In the summer the horses are kept in the stables at the bottom of Summerhill. They work for one hour and twenty minutes a day (two hours at the most). Each return journey takes around forty minutes. With the recently revised timetable they have more days off in any given week than in previous years, and this is adjusted for each individual horse. They consume large amounts of hay or haylage, are fed morning and evening on brewers grains and rolled oats and have access to a salt and mineral lick, and any necessary supplements. They are regularly wormed, re-shod and during the annual vaccinations and vet check, have their teeth checked and rasped if necessary. Also in the summer, a few of the horses appear at the two local agricultural shows. The remaining months are spent at grass (at various locations around the island), where they are checked and given supplementary feeding as necessary until the season starts again. Some of the horses take part in local ploughing matches during the winter months. On reaching retirement, they spend the rest of their life being cared for at the Isle of Man Home of Rest for Old Horses on Richmond Hill. The first ever ‘trammer’ to retire to the home in 1954 was 'Bunny'.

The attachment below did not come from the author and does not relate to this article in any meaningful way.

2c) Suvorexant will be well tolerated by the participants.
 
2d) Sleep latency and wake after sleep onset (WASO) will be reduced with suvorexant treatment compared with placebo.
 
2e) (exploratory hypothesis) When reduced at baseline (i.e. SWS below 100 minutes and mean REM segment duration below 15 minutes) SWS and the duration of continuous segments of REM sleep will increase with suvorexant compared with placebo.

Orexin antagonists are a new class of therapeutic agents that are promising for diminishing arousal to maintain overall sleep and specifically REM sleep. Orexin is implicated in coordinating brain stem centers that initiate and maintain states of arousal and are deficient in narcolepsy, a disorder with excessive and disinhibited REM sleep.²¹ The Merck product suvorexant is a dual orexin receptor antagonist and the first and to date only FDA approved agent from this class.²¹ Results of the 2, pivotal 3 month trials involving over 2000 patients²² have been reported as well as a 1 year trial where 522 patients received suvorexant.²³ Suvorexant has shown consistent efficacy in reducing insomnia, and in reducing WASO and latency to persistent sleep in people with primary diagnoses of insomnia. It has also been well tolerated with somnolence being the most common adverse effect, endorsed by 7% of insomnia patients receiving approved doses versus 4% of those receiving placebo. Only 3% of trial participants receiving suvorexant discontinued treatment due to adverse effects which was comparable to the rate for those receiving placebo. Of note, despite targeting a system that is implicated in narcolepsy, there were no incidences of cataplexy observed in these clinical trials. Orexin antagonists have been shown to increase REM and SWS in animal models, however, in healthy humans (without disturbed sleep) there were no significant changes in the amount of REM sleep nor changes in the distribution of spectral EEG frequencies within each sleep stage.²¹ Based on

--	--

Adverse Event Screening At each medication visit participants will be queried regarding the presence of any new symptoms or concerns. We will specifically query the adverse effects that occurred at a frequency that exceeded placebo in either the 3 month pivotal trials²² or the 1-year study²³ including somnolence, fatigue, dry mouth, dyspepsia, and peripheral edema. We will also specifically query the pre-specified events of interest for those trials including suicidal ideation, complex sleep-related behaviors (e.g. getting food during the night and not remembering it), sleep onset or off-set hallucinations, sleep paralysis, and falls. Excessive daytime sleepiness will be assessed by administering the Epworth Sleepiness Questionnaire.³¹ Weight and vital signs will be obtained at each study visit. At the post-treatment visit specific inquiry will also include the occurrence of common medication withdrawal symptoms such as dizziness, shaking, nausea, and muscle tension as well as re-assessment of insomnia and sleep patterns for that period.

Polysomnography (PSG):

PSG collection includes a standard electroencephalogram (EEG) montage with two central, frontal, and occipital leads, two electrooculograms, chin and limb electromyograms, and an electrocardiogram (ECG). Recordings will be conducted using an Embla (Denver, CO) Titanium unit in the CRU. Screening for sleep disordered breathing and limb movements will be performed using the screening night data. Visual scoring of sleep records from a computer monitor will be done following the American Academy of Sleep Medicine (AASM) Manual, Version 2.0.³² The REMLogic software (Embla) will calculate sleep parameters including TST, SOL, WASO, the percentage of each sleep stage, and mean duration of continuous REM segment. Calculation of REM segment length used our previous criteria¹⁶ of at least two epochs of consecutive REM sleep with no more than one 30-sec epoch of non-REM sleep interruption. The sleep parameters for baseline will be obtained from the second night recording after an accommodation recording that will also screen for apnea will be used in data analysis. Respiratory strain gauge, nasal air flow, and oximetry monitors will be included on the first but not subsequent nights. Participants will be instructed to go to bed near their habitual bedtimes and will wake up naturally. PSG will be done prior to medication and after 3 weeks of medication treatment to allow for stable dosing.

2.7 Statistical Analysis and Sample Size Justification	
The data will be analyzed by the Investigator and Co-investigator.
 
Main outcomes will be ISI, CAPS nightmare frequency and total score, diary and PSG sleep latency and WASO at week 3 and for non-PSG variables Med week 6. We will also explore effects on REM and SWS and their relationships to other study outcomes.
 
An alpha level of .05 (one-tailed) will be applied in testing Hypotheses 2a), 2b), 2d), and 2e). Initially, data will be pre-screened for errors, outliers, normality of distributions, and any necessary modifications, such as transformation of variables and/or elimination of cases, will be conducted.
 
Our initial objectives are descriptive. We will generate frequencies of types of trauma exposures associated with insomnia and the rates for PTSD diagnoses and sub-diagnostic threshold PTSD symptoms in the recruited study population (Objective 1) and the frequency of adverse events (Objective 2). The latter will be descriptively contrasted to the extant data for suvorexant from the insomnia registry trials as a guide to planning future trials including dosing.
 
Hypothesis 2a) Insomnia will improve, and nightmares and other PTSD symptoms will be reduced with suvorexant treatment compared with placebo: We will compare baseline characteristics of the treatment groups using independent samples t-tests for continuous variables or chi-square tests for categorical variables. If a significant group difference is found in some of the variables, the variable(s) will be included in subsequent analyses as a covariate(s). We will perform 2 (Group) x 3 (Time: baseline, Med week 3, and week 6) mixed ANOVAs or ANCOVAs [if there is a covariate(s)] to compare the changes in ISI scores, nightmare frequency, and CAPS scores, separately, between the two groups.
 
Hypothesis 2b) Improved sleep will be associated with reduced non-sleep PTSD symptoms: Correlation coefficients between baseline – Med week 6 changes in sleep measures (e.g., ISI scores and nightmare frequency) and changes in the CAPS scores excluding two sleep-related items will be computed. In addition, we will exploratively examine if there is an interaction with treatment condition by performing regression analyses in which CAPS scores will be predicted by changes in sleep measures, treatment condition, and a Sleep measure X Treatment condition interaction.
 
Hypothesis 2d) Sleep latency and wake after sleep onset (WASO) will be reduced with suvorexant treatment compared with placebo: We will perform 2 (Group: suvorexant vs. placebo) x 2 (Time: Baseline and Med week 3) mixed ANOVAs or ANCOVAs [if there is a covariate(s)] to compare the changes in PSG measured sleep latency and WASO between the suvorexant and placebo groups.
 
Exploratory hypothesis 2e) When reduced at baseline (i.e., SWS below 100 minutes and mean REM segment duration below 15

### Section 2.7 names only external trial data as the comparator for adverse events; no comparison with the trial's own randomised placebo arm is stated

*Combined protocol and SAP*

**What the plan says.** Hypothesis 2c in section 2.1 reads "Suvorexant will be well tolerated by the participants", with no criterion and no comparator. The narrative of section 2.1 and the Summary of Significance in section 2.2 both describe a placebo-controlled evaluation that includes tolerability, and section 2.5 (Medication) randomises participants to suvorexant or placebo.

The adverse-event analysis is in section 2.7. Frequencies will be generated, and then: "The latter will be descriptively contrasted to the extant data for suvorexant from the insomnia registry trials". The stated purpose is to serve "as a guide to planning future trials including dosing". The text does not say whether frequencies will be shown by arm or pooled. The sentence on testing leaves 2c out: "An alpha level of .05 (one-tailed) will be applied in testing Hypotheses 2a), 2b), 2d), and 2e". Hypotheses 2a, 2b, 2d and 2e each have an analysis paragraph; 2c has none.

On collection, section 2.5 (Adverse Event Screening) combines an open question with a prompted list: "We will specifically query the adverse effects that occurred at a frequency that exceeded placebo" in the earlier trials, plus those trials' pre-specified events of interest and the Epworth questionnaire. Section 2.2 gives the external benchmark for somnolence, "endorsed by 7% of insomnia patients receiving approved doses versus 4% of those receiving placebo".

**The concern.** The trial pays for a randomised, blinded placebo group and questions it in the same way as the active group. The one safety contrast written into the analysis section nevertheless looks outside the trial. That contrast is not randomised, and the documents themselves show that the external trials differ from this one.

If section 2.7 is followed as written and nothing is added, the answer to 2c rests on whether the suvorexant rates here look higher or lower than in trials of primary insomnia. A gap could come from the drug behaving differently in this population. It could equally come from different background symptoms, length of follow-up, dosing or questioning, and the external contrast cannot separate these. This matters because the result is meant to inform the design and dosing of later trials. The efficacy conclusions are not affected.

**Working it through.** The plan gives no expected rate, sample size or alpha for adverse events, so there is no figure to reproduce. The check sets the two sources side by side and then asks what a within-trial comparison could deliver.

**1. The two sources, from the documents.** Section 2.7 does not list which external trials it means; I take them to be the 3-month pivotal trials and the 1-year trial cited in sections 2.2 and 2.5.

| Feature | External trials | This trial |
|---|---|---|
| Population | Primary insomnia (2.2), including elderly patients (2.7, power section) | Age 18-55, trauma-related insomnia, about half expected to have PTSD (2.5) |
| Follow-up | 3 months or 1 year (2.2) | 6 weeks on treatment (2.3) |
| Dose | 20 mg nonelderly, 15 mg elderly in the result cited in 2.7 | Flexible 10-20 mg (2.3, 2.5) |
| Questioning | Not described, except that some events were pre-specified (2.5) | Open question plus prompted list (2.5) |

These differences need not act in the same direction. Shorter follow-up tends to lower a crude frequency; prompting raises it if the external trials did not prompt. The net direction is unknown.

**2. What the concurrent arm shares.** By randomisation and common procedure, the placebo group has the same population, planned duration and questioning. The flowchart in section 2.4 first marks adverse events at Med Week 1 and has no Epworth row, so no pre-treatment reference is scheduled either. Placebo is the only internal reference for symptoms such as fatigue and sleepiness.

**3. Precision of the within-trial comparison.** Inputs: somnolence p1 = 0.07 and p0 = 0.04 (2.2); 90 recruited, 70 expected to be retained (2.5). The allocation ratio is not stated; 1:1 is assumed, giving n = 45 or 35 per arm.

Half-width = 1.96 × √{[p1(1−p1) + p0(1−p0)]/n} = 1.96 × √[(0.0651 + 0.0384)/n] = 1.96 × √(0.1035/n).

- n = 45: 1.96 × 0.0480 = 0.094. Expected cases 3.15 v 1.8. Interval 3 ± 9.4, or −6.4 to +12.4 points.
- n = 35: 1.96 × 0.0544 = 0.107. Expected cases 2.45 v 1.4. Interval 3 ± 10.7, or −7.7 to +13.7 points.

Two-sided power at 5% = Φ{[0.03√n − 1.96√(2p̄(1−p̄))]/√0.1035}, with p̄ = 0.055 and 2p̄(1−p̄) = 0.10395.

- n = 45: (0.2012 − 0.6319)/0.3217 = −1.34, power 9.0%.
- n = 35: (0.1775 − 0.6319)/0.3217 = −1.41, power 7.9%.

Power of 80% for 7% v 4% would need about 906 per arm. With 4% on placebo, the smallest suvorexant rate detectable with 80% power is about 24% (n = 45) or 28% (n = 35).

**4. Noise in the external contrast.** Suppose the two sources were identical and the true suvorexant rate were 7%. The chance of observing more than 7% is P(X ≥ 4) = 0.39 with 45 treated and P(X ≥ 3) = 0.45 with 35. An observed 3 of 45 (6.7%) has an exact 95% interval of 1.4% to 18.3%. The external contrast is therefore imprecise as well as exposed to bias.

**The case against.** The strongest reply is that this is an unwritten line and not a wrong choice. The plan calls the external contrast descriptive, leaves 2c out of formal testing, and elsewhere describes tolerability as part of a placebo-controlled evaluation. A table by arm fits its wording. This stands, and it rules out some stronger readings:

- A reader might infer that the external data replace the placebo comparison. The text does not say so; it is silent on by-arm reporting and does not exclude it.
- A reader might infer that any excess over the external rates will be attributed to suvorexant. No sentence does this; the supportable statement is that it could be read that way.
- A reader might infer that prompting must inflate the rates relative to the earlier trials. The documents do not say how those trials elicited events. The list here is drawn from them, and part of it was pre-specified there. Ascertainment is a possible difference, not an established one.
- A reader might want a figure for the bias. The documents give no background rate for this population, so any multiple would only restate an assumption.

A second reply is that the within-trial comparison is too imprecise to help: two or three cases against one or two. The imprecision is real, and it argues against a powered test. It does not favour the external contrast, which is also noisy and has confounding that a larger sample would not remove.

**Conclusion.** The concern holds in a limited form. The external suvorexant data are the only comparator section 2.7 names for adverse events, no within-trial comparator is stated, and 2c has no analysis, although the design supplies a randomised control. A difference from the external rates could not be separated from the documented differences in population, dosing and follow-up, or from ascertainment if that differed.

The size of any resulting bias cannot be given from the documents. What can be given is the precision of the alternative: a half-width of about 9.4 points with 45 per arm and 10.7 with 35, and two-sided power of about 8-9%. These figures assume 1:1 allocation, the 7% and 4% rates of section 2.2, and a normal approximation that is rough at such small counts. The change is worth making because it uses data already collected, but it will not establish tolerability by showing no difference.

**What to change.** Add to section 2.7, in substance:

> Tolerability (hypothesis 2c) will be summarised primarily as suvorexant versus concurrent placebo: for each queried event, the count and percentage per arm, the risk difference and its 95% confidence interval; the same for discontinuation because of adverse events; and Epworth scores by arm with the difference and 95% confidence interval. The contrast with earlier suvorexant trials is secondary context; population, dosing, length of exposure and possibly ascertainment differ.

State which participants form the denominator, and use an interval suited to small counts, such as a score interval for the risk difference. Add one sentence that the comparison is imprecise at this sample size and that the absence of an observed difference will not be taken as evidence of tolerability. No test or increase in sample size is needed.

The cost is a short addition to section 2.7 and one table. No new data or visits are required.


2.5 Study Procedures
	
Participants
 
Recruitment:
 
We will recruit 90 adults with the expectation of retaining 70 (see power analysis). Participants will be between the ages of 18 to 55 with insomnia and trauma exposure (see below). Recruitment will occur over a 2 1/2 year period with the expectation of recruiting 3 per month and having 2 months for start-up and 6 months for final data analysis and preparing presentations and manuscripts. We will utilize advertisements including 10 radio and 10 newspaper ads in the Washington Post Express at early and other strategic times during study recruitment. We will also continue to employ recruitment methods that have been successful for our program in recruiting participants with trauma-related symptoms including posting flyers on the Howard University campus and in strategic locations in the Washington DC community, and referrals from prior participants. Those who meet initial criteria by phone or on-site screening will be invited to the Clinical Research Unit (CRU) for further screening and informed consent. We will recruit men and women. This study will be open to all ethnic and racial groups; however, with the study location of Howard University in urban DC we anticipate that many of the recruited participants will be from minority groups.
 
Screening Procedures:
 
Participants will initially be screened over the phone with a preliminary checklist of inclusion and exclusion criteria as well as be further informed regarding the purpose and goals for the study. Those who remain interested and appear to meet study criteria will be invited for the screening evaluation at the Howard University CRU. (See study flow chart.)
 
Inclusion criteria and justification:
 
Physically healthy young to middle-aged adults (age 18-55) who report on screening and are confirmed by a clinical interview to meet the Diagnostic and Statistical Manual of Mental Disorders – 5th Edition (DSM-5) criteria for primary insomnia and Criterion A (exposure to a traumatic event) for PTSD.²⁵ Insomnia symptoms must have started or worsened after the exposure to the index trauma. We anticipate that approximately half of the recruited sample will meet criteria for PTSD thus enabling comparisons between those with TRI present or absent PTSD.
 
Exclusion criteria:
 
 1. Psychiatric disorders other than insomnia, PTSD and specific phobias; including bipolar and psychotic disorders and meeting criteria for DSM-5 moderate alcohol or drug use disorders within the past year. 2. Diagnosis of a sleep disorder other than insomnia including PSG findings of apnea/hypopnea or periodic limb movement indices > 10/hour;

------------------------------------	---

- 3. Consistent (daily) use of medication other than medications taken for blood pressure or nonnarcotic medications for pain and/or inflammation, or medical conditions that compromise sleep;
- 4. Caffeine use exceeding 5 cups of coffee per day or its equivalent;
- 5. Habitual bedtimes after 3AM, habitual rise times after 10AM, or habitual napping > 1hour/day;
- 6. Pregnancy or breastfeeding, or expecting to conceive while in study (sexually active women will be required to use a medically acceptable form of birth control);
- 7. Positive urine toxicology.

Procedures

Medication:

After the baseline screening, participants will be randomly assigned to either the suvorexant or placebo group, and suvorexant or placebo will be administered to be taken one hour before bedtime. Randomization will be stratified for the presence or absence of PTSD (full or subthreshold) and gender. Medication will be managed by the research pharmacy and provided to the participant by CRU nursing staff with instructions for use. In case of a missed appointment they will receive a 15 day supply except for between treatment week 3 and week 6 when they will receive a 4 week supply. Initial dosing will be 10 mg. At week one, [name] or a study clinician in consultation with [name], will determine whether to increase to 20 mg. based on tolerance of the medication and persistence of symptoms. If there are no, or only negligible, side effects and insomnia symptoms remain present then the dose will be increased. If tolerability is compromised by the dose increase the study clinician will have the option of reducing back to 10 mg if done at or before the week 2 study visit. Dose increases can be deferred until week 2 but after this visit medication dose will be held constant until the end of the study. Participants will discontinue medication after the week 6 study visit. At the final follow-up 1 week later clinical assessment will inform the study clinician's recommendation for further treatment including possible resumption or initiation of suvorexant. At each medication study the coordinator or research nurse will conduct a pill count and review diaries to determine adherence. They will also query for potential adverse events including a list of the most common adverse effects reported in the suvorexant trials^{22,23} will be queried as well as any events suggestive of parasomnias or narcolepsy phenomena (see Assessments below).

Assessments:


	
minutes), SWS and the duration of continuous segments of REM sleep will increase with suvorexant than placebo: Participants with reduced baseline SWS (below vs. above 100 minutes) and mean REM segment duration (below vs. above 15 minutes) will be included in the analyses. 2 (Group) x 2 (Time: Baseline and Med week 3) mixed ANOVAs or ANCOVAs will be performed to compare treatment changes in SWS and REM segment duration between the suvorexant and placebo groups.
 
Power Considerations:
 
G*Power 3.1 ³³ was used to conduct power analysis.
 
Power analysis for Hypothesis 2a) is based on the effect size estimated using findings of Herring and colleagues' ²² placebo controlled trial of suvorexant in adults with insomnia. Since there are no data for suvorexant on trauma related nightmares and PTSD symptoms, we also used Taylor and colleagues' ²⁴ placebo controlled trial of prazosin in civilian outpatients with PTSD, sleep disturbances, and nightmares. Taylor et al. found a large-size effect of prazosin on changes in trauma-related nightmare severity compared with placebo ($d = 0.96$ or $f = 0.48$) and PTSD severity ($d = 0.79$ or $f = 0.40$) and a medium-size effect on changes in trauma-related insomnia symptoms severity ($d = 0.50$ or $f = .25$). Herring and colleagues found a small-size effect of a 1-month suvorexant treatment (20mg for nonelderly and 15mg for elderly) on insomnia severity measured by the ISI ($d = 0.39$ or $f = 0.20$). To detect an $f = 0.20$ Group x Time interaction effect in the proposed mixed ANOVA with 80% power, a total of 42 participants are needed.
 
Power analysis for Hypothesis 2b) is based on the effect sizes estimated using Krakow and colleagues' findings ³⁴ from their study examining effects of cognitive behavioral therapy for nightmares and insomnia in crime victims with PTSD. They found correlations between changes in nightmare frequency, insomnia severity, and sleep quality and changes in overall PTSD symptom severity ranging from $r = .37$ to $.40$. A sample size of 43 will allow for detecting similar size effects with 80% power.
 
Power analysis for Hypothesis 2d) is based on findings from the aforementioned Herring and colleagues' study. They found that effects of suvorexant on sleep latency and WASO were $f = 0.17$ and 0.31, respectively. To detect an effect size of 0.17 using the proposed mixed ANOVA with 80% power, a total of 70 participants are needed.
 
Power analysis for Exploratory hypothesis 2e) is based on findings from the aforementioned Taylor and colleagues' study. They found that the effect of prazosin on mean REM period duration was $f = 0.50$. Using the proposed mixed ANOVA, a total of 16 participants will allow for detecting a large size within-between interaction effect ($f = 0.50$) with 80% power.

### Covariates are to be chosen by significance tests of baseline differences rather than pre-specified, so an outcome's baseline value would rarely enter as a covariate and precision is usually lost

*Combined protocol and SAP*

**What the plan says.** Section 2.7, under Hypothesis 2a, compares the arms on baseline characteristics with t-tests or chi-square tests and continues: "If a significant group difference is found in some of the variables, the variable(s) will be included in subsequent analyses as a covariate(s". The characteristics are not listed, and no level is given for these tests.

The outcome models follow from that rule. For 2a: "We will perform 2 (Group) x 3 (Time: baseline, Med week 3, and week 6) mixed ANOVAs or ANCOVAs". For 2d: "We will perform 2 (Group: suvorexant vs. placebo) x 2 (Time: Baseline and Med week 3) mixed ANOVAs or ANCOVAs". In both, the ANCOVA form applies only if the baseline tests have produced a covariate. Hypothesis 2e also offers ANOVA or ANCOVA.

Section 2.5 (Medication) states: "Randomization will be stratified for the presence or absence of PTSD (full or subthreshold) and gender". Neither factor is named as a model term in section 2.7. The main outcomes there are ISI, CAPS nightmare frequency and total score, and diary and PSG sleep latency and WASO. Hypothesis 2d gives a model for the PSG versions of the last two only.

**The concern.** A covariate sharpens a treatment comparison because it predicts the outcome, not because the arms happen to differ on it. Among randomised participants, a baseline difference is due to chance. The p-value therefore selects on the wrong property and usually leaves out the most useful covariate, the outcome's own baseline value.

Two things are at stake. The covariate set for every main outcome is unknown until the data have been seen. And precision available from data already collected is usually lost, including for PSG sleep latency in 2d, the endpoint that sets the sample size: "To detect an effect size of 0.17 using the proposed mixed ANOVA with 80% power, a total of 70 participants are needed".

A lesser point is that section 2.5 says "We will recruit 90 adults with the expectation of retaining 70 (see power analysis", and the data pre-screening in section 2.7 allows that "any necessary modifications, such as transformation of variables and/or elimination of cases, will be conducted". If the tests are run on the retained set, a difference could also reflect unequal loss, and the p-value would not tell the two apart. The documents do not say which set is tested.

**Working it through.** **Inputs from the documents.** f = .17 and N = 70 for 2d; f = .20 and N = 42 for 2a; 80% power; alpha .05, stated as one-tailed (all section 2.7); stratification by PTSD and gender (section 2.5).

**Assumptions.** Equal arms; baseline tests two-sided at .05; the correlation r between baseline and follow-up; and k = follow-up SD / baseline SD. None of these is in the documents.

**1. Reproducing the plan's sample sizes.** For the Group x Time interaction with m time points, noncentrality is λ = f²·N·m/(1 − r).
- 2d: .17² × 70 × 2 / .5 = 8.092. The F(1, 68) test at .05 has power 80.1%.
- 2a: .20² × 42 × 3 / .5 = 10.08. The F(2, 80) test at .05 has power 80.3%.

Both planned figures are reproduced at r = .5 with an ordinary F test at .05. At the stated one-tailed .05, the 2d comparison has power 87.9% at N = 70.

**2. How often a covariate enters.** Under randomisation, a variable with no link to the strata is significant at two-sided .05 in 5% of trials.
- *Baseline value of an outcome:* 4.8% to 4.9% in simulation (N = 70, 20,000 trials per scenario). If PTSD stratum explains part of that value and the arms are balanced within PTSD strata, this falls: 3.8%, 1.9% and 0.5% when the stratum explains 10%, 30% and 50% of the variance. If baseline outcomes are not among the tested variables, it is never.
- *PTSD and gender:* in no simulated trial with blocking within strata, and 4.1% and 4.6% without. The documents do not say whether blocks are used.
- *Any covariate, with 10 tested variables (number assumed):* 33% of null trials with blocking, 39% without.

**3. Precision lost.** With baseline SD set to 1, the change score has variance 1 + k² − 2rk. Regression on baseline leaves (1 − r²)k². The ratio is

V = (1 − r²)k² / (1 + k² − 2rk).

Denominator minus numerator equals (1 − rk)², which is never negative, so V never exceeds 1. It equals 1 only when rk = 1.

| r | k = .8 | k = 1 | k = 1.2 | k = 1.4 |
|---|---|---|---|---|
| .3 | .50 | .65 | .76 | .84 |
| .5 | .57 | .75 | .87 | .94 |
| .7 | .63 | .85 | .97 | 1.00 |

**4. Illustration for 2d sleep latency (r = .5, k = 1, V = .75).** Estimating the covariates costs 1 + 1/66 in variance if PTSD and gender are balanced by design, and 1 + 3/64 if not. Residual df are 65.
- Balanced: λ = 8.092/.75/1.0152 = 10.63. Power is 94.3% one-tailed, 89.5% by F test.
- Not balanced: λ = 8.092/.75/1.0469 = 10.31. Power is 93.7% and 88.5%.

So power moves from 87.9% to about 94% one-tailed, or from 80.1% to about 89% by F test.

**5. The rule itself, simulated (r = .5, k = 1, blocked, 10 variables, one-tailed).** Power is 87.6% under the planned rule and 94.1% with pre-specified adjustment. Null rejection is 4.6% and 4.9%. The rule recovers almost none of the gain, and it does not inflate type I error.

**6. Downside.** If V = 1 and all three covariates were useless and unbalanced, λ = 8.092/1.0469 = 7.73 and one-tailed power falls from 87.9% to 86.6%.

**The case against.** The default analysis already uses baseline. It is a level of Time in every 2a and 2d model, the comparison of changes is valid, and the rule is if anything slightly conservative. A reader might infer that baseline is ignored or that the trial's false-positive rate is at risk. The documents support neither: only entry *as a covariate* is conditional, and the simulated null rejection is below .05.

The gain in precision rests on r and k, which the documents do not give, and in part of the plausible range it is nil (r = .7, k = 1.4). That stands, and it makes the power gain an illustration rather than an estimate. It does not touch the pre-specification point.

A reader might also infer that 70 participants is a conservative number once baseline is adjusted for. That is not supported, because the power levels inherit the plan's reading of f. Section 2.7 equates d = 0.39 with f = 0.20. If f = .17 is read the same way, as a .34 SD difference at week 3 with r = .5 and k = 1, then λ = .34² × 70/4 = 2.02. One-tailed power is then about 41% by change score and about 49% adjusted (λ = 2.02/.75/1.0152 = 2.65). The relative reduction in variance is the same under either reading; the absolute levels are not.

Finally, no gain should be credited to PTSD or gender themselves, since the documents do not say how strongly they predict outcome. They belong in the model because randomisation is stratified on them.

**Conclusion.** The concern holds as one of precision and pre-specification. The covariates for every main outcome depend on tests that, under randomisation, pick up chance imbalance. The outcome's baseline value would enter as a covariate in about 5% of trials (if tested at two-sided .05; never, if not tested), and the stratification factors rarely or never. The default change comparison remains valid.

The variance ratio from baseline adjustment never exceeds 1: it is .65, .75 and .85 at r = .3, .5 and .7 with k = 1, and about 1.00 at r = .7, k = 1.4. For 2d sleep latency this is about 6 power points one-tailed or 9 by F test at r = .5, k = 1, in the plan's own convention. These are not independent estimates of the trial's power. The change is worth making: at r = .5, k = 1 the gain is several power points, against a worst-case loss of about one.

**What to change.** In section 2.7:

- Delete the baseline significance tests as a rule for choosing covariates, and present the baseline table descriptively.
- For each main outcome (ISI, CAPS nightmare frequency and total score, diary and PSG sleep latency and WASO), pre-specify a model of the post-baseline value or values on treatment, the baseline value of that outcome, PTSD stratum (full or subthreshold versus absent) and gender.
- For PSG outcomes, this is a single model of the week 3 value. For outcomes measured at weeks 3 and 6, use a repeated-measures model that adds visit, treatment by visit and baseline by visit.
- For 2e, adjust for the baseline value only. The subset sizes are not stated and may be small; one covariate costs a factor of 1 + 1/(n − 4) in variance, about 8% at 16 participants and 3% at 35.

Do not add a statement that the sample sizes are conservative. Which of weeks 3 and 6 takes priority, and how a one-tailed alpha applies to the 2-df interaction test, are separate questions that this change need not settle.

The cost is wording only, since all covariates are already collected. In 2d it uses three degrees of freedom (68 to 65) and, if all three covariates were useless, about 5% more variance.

‘Ballacloan Thorn Tree’ Photo  Brian Mitchell
Horsepower! Photo  www.douglashorsetramway.net Introduction A brief insight into the history and varied working life of a Douglas tram horse.
“….tinkling tramcars, like toast racks, Sweeping the curve of the bay.” (Sir Hall Caine)
The Douglas Bay Horse Tramway
Raad tram-cabbil baie ghoolish